Posted on Wed, Jan. 29, 2003

CHRIS NISKANEN: Can't place a call? You can look it up
CHRIS NISKANEN
Outdoors Editor

Francis Muehlstein was a tinker and a duck hunter. During the early 1930s, while working in a brass-bed factory, the St. Paul inventor broke the mold and invented the perfect duck call with a "natural" sound.

Or so the advertising said.

Patented in 1932, the Natural Duck Call was carved from cedar and shaped like a duck's neck and head. The duck's bill was made of two pieces of aluminum and brass, and when you blew into the duck call, the two metal halves flapped open and shut like a real duck bill.

Muehlstein advertised the duck call as "natural'' because it simulated a duck's mouth, tongue and bill. He sold hundreds for $2.50 between 1932 and the 1950s, advertising them in Outdoor Life and Sports Afield magazines.

Fast forward to Monday. Doug Lodermeier of Minneapolis sat at his kitchen table with one of Muehlstein's calls pressed to his lips. When he blew into it, a tinny quack echoed through the house. The duck call's lips flapped perfectly, even after 60 years.

Lodermeier smiled.

"There isn't any other duck call like this out there, before or since,'' Lodermeier said of Muehlstein's call, which today fetches $400 to $500. "What's amazing is the expert work Muehlstein did on them. He was quite a craftsman.''

Lodermeier knows something about Minnesota duck calls. He owns about 150 and is the state's foremost authority on their makers. His new book, Minnesota Duck Calls, is 600 pages of pure duck-calling and duck-hunting lore, including profiles of 50 past and present call makers. The book, published this month, took Lodermeier three years to research and compile.

The result is a wonderful collection of stories of call makers, pictures of their products and page after page of historic duck-hunting photos. The book is a stroll through Minnesota's bygone duck-hunting history.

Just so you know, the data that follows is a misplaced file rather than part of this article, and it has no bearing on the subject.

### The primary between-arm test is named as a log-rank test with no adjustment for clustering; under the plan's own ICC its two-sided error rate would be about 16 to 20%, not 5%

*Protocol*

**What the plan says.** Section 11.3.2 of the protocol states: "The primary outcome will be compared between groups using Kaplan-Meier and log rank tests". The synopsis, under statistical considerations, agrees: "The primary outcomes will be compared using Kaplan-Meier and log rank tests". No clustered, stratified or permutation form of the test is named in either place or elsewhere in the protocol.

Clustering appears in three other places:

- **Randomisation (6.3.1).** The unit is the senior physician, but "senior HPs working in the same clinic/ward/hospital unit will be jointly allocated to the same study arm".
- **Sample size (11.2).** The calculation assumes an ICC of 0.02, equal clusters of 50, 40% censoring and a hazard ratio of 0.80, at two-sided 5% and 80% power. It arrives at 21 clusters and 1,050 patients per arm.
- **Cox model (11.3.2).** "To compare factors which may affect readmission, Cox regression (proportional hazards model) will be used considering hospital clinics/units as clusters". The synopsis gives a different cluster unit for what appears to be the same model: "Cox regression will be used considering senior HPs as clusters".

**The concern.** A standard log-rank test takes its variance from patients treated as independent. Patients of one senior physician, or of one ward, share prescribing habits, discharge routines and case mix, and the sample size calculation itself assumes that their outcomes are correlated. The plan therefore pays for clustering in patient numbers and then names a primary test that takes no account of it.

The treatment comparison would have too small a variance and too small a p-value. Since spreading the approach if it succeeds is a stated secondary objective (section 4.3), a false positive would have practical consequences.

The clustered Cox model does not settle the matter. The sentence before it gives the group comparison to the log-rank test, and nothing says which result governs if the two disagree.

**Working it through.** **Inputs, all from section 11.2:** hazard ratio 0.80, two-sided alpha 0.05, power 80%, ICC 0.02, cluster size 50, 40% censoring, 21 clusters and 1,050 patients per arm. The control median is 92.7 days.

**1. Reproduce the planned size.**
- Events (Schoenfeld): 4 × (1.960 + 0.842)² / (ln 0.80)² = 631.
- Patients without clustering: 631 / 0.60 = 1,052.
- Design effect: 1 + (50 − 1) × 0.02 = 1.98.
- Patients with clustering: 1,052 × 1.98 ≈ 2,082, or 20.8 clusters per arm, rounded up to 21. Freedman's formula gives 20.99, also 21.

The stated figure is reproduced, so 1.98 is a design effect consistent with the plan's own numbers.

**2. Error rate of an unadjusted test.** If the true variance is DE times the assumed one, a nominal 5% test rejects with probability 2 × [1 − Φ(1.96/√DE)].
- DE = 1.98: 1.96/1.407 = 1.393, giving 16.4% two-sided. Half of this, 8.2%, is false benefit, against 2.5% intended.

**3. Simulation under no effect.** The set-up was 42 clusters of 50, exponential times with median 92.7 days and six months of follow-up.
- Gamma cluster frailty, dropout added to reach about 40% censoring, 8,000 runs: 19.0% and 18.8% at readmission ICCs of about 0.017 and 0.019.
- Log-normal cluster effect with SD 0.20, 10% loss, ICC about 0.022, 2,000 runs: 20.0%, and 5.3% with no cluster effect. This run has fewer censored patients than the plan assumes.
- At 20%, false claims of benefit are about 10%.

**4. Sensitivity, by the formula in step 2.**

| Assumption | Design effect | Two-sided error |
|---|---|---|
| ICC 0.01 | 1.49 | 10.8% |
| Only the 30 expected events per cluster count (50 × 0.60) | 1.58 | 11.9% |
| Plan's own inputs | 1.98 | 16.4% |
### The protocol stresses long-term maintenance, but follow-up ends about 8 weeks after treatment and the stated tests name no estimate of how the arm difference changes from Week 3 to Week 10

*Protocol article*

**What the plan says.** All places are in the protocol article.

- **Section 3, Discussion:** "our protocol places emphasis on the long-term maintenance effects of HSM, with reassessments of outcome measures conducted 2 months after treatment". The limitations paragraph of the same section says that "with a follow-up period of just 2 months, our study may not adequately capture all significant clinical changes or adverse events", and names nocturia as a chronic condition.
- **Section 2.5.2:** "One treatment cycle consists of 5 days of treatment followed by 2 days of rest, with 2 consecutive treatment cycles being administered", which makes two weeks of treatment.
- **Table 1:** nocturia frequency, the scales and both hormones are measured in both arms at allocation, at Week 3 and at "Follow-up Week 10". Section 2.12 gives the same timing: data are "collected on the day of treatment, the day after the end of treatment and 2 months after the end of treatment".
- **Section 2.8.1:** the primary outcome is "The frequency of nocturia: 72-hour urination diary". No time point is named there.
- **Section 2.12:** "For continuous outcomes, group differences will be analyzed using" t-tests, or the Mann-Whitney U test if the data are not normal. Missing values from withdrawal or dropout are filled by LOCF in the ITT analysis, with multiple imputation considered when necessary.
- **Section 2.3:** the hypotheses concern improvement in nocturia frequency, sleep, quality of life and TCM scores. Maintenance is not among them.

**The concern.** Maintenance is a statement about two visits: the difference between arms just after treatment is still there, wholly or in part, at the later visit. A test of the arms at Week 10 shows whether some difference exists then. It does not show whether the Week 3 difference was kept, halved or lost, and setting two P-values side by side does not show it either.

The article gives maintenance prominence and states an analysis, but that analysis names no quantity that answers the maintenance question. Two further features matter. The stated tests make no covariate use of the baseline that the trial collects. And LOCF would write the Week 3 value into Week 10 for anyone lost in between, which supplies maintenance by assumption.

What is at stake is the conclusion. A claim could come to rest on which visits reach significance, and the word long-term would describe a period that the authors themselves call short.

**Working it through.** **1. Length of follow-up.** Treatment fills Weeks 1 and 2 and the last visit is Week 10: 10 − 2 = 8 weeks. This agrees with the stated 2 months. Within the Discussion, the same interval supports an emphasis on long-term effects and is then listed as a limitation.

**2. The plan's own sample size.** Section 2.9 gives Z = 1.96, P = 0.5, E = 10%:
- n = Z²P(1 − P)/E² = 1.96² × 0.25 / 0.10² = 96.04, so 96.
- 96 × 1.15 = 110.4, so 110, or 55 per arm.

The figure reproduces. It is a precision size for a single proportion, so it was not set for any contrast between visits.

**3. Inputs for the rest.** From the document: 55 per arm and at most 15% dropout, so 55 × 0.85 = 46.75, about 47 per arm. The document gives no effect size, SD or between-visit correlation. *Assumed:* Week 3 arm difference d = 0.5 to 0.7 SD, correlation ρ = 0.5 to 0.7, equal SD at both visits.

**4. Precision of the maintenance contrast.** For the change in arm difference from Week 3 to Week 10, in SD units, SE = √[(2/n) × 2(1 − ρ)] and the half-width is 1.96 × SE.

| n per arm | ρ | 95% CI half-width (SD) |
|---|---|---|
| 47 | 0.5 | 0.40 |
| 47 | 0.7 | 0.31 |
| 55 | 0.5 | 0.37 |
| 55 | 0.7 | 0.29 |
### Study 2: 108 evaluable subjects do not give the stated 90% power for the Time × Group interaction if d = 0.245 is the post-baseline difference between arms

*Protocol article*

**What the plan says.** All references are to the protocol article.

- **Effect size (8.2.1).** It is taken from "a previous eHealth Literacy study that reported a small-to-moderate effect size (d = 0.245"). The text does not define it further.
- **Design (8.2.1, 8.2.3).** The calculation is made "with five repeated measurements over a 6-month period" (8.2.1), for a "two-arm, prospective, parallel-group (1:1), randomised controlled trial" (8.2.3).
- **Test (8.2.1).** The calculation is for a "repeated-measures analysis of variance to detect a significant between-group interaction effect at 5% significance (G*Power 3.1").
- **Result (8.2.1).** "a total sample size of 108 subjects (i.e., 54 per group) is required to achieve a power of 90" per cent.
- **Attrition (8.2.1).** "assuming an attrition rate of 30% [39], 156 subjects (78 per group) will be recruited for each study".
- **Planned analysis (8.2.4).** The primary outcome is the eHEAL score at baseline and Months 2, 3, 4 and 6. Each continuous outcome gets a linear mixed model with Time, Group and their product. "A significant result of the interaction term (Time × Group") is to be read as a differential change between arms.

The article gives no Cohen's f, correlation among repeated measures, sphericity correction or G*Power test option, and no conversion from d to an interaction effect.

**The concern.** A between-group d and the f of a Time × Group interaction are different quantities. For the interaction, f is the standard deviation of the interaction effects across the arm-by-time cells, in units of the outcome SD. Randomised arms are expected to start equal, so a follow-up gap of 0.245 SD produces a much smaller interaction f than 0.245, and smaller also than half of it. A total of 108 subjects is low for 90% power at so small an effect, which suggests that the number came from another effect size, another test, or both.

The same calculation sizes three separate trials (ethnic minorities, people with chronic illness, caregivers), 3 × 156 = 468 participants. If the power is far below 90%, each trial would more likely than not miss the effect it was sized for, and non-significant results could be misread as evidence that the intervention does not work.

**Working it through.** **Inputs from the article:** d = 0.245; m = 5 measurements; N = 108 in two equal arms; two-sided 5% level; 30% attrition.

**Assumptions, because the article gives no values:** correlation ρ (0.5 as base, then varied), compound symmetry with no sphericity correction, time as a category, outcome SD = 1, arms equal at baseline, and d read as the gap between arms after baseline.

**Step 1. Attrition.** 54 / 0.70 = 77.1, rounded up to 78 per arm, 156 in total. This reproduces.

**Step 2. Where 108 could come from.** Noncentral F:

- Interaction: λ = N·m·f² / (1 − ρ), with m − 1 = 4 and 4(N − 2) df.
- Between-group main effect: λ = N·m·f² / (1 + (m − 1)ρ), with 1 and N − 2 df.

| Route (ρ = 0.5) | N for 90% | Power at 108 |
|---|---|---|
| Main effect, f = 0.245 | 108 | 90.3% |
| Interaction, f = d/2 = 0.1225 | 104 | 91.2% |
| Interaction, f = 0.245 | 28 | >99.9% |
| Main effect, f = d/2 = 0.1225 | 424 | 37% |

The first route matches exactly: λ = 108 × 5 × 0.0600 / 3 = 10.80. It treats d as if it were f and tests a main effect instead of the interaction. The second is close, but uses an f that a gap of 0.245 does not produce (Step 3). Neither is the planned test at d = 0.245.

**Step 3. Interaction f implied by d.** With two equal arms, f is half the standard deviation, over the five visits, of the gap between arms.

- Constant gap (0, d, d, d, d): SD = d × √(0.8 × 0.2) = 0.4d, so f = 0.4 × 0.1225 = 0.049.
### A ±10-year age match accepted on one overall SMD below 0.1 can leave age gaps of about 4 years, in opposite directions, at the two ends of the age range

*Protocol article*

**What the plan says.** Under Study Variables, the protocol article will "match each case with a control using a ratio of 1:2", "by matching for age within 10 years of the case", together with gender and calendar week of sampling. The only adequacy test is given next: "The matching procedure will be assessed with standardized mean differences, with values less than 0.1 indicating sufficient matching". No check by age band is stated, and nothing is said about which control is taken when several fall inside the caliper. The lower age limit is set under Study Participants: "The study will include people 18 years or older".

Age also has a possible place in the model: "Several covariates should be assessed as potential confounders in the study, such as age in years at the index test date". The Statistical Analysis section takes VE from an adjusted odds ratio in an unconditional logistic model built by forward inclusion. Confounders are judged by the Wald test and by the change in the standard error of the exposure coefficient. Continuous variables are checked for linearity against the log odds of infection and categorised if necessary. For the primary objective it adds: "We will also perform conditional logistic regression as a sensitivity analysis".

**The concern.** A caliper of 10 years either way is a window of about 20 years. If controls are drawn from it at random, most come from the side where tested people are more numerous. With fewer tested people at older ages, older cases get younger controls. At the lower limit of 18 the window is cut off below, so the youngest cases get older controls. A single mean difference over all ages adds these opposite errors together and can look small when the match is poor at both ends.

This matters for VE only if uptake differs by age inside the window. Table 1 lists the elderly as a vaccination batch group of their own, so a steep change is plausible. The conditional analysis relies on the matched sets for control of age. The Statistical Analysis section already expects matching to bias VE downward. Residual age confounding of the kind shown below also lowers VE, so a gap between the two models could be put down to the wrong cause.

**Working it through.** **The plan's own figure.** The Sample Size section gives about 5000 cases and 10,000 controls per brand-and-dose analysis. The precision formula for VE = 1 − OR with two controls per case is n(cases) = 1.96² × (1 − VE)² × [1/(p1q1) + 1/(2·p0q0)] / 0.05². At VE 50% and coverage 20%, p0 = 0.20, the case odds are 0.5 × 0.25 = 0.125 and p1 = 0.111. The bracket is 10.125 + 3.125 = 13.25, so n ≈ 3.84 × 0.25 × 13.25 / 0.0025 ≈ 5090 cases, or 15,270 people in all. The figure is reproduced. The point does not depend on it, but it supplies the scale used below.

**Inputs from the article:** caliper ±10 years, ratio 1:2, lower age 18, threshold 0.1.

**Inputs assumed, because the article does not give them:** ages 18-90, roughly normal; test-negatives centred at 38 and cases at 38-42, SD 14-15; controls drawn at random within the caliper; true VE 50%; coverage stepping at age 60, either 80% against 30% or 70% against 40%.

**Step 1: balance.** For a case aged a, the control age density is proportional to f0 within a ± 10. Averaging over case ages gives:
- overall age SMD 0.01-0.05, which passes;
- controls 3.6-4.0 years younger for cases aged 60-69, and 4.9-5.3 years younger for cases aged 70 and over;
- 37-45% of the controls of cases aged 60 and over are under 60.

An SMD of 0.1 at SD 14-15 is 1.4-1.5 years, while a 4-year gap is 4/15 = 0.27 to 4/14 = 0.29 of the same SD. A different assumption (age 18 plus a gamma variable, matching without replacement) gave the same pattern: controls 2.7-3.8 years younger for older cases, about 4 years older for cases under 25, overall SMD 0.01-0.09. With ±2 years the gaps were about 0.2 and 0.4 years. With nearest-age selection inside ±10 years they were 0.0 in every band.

The public gets its first look at Lodermeier's treasure at the Minnesota Decoy Collectors Association show that runs Thursday through Saturday at the Thunderbird Hotel in Bloomington. Lodermeier will be selling copies for $75. He published 1,000 copies, of which 250 already have sold.

His book is filled with true characters duck hunters who loved the sport and often sought to profit from it. Some Minnesota calls are beautiful works of art; others, such as Muehlstein's contraption, sought to be the latest gadget.

Leo Boutin, who lived from 1902-79, was the Minneapolis inventor of the Boutin Duck Decoy, which had a built-in duck call. A small hose ran from the decoy to the hunter's boat, where a small rubber bulb was squeezed, pushing air into the decoy and making it quack. "Quite original,'' Lodermeier said.

John Hoene was a St. Paul outdoorsman who built a squeezable bulb call that emitted calls for diving ducks. Hoene, who owned a company called Lake Superior Outdoor Specialties, also invented a portable duck blind call Rollarush. He also was a benefactor of youth hockey programs; a rink in West St. Paul bears his name. Other notable old-time Twin Cities call makers were Oscar Bovey (1888-1959), Oscar Quam (1887-1969) and Donald Priebe (1910-70). All made beautiful, functional duck calls highly sought by today's collectors.

Lodermeier devotes 60 pages to George Herter (1911-94), whose duck calls sold through the famous Herter's catalog company, based in Waseca, during much of the past century.

Champion caller Ralph True (1905-80) of Hopkins probably was Minnesota's best-known duck call maker, partly through his association with outdoors writer and outdoorsman Jimmy Robinson. True sold his calls through stores such as Warner Hardware, Corrie's Sporting Goods in Minneapolis and the old Johnson-Gokey's store in St. Paul. True made about 700 calls a year, including some beautiful specimens made of bird's-eye maple and mahogany. He collaborated with Robinson on a book called "Wild Duck Calling, the Jimmy Robinson System," which included a record and instruction book that sold for $3.

Illinois and many Southern states have longer, more storied duck-calling traditions than Minnesota, perhaps because those states have longer duck-hunting traditions. Because so little had been recorded about Minnesota call makers, Lodermeier decided it was time to document that part of Minnesota's history.

"There are still a lot of Minnesota calls sitting in someone's dad's desk drawer,'' he said. "It's a piece of lost history if it doesn't get documented."

"Minnesota Duck Calls,'' $75, is available on line at www.dougandpaul.com or by phoning Doug Lodermeier at (612) 922-9674. Chris Niskanen can be reached at cniskanen@pioneerpress com